Straddling the Derwent River, the cathedral city of Derby, its foundations in the Roman occupation of Britain, can directly attribute its contemporary status to the Industrial Revolution. Spinning mills proliferated from the eighteenth century, initially relying on water power to produce 100 per cent British cotton cloth. Victorian ingenuity and innovation became synonymous with the rapid industrial and commercial expansion that ensued; Arkwright and Pickford became household names. Derby quickly evolved into a transport and ancillary manufacturing hub in the Midlands, becoming a centre for the British rail industry and the assembly of the iconic Rolls-Royce luxury motor car. The subsequent development of the Rolls-Royce Merlin aircraft engine, which powered the legendary Spitfire and Hawker Hurricane, launched the company's proud status to what it is today: the world's second largest manufacturer of jet engines and, together with the Toyota car assembly plant, the biggest employer in Derby.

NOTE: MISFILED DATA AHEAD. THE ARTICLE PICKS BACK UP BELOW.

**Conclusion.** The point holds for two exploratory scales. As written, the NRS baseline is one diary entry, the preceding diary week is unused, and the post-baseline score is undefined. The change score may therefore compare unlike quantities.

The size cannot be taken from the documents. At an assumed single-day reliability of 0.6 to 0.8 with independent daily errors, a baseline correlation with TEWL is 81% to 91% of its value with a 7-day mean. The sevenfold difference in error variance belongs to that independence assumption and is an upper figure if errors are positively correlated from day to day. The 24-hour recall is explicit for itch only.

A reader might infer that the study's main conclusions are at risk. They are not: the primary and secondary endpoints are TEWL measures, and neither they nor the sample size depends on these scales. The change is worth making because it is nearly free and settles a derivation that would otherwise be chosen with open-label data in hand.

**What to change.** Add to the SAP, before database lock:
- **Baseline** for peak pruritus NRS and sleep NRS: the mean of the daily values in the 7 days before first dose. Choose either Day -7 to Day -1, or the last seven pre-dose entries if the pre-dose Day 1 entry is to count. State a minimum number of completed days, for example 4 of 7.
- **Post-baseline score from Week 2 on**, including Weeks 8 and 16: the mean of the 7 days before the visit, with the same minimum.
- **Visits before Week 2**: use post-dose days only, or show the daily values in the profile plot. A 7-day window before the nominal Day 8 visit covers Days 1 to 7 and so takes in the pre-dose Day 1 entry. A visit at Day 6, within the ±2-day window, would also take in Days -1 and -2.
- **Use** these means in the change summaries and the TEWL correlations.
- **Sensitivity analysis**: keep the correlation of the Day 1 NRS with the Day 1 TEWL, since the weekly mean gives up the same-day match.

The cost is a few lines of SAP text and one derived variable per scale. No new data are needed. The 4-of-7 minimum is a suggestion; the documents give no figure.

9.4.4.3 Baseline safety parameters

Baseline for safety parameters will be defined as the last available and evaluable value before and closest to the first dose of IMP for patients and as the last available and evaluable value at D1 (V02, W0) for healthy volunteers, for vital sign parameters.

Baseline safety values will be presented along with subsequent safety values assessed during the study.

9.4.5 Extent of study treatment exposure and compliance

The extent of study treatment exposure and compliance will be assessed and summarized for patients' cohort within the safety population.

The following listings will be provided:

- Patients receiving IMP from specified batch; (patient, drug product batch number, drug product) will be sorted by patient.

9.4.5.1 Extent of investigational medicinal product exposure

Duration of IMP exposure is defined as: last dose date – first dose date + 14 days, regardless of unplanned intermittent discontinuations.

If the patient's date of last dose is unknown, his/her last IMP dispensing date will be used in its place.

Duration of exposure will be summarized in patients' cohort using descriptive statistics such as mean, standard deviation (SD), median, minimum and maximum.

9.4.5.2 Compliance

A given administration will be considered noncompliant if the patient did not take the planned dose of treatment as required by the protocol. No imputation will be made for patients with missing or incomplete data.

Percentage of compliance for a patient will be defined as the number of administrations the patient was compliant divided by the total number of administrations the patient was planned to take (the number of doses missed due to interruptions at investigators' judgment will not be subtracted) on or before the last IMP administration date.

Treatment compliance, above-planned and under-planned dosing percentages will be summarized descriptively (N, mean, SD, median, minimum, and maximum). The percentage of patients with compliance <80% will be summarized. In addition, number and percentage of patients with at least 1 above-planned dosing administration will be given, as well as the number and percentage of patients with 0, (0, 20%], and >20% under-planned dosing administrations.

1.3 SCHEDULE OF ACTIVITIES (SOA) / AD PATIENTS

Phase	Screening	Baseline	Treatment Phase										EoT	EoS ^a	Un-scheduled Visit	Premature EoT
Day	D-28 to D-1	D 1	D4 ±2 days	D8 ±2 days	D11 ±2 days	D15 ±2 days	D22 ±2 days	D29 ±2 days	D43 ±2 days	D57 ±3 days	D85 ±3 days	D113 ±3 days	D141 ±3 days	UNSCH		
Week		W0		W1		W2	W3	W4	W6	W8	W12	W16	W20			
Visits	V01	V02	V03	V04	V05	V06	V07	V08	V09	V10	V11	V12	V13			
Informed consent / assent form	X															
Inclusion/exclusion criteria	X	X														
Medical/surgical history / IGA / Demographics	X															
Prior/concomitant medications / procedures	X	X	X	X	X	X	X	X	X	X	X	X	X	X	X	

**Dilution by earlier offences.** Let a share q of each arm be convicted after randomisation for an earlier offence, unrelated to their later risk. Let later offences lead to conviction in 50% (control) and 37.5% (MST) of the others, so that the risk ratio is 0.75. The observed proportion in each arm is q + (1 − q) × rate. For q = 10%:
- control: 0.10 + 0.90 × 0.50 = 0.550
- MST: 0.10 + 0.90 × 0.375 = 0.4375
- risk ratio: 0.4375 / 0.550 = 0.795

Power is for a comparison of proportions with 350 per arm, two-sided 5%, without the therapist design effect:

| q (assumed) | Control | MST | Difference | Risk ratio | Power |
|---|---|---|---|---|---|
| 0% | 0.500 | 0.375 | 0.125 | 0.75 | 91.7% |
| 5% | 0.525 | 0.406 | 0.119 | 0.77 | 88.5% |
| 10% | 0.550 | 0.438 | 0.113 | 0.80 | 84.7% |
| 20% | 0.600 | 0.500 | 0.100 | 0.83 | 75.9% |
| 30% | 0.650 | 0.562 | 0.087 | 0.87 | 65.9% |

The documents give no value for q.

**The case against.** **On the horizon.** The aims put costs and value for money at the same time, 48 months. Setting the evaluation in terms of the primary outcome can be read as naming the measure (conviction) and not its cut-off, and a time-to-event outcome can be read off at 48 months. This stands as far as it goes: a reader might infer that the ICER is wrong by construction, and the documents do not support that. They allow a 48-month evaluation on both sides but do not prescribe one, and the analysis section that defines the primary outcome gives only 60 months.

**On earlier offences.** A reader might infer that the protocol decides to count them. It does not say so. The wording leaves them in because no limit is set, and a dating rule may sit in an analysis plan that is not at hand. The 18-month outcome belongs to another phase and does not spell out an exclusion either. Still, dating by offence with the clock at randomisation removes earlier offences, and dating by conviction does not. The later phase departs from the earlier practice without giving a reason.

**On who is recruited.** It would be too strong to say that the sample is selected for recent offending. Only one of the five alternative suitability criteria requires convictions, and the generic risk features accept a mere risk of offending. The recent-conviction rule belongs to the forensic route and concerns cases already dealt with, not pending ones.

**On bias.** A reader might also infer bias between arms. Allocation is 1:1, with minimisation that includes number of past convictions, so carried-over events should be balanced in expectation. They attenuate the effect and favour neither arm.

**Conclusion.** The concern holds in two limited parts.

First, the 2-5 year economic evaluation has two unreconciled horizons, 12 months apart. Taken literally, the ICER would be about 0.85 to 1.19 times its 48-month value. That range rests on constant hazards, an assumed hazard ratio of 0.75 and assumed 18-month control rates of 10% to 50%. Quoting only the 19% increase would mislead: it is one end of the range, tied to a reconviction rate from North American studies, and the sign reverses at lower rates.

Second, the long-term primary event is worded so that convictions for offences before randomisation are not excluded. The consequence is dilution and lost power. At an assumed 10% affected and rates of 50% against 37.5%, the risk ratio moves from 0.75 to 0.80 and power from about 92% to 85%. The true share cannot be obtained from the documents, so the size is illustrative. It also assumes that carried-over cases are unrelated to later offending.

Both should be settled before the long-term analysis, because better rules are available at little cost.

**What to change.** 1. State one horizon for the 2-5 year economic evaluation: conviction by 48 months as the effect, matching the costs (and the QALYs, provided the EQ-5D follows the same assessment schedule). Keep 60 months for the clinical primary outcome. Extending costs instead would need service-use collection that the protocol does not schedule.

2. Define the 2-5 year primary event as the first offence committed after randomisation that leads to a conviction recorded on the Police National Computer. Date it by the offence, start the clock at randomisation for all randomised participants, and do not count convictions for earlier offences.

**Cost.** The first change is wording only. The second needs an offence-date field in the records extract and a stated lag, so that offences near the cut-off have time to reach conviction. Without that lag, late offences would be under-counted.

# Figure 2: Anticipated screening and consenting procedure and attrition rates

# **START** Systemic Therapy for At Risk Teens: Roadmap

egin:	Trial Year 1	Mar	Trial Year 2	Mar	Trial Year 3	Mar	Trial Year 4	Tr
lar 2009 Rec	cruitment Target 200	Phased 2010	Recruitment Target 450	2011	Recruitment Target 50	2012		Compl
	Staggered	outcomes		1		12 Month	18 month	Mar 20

Derby at Work explores the life of this East Midlands city and its people, from pre-industrial beginnings through to the present day. In a fascinating series of contemporary photographs and illustrations, it takes us from the days when cotton and spinning were cottage industries, through the Industrial Revolution, the traumas of the war years and into the technologically advanced world of today, showing how Derby has successfully transformed itself from a cotton town into a major manufacturer of cars and jet engines.
Maxwell Craven has written extensively on architecture and antiques for the Georgian Group Journal, Country Life, and various local magazines. He is author of A Derbyshire Armory (1991), Richard Keene, Pioneer Victorian Photographer (1993) and Derby, an Illustrated History (2nd edn. 2007). He is a former chairman of Derby Conservation Area Advisory Committee, a member of Derby Cathedral FAC, a Trustee of Derby Bridge Chapel and the Derby Museums Trust. He was awarded an honorary DLitt.by the University of Derby; he was made MBE and elected FSA in 1999.